All You Can Eat

All you can eat (AYCE) is commonly associated with Asian food, particularly those Chinese buffets but it’s expanded a bit beyond that with AYCE sushi restaurants being very numerous nowadays. I used to maintain a list of all you can eat sushi but there are too many of them now to keep track of. I’m just going to list places arbitrarily.

Korean BBQ

1017 St. Laurent
Last visit: Feb 2016, # of visits: 1

This location has had so much turnover, I even remember when it was briefly a Uighur restaurant in the late aughts but after that it was mostly a series of AYCE sushi restaurants of limited success. One iteration actually did offer Korean BBQ before so this isn’t the first time. This restaurant has dedicated ventilation pipes for each table so you can worry less about your clothes smelling of BBQ afterwards.But I’d still suggest not wearing armani or prada here. They also provide thin sheets of paper that you place on top of the grill before you cook your meats. I guess this is so you don’t get char accumulation on the grill and you can easily swap out the paper for a new one when the old one has turned black. I tried this place out on a Friday evening ($27) and it was fine but won’t be going back any time soon. The best proteins were the lamb, beef, pork belly and shrimp. Lamb was my favorite but the shrimp in particular was very fresh and seasoned with garlic. Mussels were also fresh although I’m not a big fan of mussels in general. I didn’t really detect much marinade for most of the meats though. Beef rib was disappointing, too chewy and fatty (ironic considering their restaurant is named Kalbi). There are a couple of sauces on the side, one spicy and one more sweet & salty but nothing remarkable or even noticeable taste-wise. There was some choice of maki rolls and nigiri, it was alright, more or less what was expected. The Kalbi special nigiri is salmon nigiri but torched, this was not bad. Ice cream of various flavors are also offered as dessert. Green Tea and Red Bean were the better flavors, mango tasted too artificial.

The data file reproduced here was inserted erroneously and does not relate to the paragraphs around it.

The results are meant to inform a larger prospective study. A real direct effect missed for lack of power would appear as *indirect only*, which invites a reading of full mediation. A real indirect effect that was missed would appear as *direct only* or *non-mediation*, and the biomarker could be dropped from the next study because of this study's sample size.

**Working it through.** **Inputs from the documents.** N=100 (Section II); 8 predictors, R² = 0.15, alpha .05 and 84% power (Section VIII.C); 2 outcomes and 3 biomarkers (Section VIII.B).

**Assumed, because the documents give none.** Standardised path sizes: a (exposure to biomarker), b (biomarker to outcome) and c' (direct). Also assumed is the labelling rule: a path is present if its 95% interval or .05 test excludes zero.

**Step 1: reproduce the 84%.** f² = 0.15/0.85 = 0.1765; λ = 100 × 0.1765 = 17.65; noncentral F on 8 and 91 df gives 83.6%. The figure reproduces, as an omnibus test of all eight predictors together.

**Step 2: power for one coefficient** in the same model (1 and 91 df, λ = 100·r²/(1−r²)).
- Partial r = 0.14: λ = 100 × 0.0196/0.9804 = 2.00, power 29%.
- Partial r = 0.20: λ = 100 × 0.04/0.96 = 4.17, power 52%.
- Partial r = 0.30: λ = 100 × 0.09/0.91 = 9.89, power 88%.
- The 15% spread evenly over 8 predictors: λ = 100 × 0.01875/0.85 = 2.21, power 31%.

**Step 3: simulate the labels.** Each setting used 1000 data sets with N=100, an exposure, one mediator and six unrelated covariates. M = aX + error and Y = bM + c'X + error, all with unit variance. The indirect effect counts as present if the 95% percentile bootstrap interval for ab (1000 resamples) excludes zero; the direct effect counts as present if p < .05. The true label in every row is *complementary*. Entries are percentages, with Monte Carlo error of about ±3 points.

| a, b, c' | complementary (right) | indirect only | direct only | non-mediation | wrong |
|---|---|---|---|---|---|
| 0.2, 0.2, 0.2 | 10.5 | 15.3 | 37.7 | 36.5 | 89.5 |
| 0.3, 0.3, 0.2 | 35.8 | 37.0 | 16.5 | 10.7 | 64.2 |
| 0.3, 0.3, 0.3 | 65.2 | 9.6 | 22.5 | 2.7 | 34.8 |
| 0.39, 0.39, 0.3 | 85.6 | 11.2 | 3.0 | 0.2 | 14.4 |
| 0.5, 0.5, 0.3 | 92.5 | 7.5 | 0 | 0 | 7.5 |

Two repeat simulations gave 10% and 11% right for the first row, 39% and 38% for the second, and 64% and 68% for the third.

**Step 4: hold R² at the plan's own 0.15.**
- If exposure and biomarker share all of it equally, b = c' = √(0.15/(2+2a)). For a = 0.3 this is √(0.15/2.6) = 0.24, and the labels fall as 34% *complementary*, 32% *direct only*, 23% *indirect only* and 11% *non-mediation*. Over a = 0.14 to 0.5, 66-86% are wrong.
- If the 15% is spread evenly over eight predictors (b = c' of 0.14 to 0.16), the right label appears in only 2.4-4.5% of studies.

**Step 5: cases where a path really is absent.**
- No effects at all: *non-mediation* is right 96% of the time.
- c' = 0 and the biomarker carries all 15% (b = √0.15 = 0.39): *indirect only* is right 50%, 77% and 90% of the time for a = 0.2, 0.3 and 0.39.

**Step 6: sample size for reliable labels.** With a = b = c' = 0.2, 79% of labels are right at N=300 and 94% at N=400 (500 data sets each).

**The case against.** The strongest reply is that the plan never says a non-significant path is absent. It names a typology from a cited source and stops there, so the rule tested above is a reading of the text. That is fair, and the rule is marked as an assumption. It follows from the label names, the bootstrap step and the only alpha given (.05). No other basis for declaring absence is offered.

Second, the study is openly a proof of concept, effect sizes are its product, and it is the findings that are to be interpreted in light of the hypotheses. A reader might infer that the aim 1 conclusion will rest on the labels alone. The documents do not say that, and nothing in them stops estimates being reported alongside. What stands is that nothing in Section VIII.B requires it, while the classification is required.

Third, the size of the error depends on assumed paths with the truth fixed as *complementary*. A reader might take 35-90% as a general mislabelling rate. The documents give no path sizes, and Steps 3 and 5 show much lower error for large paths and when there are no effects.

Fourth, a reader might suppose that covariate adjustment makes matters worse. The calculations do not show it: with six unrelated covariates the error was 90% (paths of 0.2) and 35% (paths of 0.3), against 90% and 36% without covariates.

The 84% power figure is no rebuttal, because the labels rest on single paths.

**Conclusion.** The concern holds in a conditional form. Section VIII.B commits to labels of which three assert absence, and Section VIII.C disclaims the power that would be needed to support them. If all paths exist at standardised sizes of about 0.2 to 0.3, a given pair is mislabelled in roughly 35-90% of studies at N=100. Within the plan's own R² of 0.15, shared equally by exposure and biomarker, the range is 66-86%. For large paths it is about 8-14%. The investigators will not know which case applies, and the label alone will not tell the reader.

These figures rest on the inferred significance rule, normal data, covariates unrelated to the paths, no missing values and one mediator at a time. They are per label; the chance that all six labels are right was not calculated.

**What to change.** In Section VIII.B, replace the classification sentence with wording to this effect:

Other Korean BBQ restaurants

Seoul Chako and Tian Xia have been around much longer but like Kalbi neither are run by Koreans. A promising new one is called Mon Ami BBQ (6521 Somerled), which is run by Koreans who first opened a Korean Fried Chicken restaurant. However, it’s not convenient to get there by public transport.


537 St. Catherine O
Last visit: Nov 2015, # of visits: 1

Kanda used to be here but closed. The location seemed to remain vacant for quite a while until Fisshu stepped in and opened in Fall 2015. For AYCE sushi, it’s okay. The setting is quite classy looking with dim lighting and makes me feel like I should wear a suit to dine here. $28 on weekends and $25 on weekdays for dinner. The only difference seems to be the presence of mackerel and squid sashimi on weekends. The best thing here was the torched salmon nigiri. Sashimi was generally adequate except the squid was too slimy for me. Maki rolls were pretty boring and seemed to only use the most basic ingredients. They offer plenty of cooked dishes but I didn’t try many of them. The BBQ squid was probably one of the better cooked items. I didn’t care much for the tempura. The Asian pear in red wine dessert was interesting and unique.

Kuu Bistro
1219 Phillips Square
Last visit: Autumn 2016, # of visits: 1